There is a flaw in the way Microsoft handles it Safe Emails (Opens in a new tab) Via Microsoft Office 365, a security researcher claimed.
As I mentioned weekly computerWith a large enough sample, a threat actor could apparently abuse the vulnerability to decrypt the encrypted contents Email messages.
However, Microsoft downplayed the results, saying they’re not really a flaw. At the moment, the company has no intention of putting together a cure.
More emails, easier discovery
The flaw was discovered by security researcher Harry Sintonen of WithSecure (formerly F-Secure) at Office 365 Message Encryption (OME).
Organizations typically use OME when looking to send encrypted email messages, both internally and externally. But given the fact that OME encrypts each cipher block individually, and with message blocks corresponding to the same ciphertext blocks repeated each time, the threat actor can theoretically reveal details about the message structure.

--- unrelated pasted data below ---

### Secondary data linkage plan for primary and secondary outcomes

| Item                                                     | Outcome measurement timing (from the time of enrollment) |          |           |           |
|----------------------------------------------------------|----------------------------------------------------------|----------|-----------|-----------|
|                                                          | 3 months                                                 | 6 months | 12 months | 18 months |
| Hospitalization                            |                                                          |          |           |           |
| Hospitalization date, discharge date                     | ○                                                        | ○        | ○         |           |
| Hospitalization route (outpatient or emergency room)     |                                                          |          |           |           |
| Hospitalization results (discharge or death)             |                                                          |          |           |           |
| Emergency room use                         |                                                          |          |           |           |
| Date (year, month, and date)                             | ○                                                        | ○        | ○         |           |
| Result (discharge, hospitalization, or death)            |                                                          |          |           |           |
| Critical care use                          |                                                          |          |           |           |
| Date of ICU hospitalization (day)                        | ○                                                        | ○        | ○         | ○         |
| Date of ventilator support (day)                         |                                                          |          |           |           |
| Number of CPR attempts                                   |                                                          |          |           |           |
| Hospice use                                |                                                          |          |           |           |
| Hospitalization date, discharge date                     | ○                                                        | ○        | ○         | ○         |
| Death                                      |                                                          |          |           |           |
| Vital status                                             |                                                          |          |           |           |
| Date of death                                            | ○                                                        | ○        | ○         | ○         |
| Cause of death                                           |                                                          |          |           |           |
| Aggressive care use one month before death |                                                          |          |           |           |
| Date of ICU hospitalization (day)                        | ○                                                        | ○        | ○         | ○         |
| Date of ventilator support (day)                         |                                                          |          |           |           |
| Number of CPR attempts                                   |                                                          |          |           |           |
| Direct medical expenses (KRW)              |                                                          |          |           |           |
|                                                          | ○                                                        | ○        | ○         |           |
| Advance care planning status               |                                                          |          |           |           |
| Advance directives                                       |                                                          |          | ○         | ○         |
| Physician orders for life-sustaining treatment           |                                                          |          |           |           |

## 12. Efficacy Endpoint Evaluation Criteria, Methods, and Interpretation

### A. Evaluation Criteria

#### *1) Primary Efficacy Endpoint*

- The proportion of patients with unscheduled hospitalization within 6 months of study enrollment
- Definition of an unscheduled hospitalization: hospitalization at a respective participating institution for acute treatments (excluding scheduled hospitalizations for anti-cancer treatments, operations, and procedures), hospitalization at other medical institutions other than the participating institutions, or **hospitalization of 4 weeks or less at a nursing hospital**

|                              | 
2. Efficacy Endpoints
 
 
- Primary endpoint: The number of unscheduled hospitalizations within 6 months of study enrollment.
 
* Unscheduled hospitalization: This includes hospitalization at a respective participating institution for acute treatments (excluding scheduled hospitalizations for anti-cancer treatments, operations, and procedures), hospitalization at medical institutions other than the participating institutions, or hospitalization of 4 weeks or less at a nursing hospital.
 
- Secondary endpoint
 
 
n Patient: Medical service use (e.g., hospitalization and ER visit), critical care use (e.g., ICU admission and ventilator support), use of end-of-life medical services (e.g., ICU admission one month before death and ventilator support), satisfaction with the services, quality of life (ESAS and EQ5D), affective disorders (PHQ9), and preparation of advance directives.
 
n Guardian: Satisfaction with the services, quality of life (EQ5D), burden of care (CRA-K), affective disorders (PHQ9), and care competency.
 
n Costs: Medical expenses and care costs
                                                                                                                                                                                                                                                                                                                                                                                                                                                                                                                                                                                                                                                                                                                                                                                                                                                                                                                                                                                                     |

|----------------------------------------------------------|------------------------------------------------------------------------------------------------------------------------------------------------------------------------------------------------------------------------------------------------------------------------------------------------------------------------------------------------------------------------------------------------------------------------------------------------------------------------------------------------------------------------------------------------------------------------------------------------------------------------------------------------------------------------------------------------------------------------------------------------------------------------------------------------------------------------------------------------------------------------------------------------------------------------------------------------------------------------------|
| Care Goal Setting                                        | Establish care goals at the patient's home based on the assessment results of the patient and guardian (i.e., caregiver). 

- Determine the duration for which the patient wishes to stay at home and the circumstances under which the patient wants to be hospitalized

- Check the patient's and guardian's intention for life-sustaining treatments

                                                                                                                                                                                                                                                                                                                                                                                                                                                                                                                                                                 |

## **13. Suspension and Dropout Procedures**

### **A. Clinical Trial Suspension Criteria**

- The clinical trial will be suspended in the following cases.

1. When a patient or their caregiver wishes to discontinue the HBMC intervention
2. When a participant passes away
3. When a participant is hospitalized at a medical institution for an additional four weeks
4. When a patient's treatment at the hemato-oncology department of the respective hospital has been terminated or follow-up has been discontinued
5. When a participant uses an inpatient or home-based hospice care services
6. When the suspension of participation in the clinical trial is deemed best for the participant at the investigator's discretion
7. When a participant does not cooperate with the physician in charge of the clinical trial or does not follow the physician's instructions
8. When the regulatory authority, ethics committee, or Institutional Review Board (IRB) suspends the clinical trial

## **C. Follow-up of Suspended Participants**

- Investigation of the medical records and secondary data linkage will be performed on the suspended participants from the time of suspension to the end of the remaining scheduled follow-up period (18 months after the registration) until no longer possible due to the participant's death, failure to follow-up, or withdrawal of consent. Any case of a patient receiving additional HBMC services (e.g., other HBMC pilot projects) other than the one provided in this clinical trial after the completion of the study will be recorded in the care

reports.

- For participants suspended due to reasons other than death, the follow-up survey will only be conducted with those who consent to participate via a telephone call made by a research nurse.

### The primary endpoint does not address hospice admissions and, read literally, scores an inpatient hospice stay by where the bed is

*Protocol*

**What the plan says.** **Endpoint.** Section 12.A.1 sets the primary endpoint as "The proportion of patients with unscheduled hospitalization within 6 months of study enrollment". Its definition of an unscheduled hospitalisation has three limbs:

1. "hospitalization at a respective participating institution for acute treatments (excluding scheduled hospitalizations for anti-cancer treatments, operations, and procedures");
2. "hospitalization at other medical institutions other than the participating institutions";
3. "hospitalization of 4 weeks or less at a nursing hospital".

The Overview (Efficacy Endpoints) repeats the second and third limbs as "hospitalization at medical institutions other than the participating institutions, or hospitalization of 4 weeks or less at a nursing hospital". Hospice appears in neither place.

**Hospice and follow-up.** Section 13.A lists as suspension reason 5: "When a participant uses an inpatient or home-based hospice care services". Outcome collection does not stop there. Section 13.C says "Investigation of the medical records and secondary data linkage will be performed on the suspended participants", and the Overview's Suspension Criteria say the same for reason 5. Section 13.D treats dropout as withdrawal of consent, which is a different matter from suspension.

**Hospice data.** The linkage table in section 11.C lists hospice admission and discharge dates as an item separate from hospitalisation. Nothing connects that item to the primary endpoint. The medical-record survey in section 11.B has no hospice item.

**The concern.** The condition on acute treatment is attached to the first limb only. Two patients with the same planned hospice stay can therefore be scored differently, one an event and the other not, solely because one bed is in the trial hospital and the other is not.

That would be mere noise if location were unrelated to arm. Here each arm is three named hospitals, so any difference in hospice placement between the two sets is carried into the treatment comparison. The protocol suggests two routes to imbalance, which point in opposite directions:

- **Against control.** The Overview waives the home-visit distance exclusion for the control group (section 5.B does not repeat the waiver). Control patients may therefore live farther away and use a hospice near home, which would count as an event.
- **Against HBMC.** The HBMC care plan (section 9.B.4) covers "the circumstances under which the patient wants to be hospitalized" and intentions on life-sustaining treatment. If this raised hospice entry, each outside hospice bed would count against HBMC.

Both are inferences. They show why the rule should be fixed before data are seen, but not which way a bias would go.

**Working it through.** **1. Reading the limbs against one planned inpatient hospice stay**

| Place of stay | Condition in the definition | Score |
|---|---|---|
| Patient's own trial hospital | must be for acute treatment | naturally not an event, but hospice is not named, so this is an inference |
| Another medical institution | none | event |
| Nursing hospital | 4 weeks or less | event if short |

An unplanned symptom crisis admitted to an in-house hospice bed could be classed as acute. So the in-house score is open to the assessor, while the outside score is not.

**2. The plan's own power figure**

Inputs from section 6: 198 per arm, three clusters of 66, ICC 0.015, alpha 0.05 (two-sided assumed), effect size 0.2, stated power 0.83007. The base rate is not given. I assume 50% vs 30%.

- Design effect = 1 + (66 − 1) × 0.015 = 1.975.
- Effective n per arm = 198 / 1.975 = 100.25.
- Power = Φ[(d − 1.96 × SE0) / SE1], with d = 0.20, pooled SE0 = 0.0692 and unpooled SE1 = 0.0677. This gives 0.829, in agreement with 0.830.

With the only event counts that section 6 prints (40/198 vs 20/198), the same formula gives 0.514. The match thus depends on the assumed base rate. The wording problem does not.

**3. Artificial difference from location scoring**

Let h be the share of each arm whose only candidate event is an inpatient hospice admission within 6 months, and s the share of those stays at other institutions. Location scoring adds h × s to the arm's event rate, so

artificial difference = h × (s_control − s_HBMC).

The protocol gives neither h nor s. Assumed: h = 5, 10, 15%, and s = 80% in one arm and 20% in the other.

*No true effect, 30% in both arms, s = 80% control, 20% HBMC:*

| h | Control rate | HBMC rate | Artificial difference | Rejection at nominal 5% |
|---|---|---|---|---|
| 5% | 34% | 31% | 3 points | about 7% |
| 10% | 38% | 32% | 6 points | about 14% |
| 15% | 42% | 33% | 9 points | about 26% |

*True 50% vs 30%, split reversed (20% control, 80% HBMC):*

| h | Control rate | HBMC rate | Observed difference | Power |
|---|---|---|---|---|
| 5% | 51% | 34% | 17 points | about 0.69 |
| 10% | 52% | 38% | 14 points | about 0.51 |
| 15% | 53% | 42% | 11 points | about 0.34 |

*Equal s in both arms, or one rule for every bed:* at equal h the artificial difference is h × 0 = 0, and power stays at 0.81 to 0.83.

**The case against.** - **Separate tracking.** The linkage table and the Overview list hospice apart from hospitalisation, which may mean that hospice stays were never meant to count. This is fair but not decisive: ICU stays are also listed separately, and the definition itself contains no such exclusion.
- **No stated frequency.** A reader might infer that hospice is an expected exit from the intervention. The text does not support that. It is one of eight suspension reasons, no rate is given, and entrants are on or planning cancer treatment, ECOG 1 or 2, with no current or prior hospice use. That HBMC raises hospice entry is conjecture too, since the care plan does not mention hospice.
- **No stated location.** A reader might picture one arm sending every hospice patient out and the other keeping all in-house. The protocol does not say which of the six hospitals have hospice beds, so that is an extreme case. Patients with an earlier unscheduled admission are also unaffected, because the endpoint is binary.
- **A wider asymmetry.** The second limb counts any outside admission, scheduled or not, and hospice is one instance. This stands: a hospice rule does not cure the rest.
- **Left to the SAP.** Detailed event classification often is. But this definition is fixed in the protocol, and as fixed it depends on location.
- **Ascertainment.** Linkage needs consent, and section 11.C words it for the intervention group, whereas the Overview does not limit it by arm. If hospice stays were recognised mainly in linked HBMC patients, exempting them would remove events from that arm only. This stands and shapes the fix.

This, Sintonen claims, means that any potential threat actor with a large enough sample of OME emails can infer the contents of the messages. All they need to do is analyze a location and repeat the recurring patterns in each message and match them with the others.
“More emails make this process easier and more accurate, so attackers can do this after they get their hands on email archives stolen during a data breach, or by hacking someone’s email account or email server or accessing copies,” Sentonen said. backup”.
If the threat actor gets access to the stolen email archives during the data breach, this means that he will be able to analyze patterns offline, which simplifies the work even more. This will also make your crypto/key fetching (BYOE/K) practices obsolete as well.
Unfortunately, if a threat actor gets their hands on these emails, there isn’t much business they can do.
Apparently, the researcher reported the problem to Microsoft early this year, to no avail. In a statement provided to WithSecure, Microsoft said that the report “is not considered to meet the Security Services Standards, and is not considered a breach. No change was made to the code and therefore no CVE has been released for this report.”
Across weekly computer (Opens in a new tab)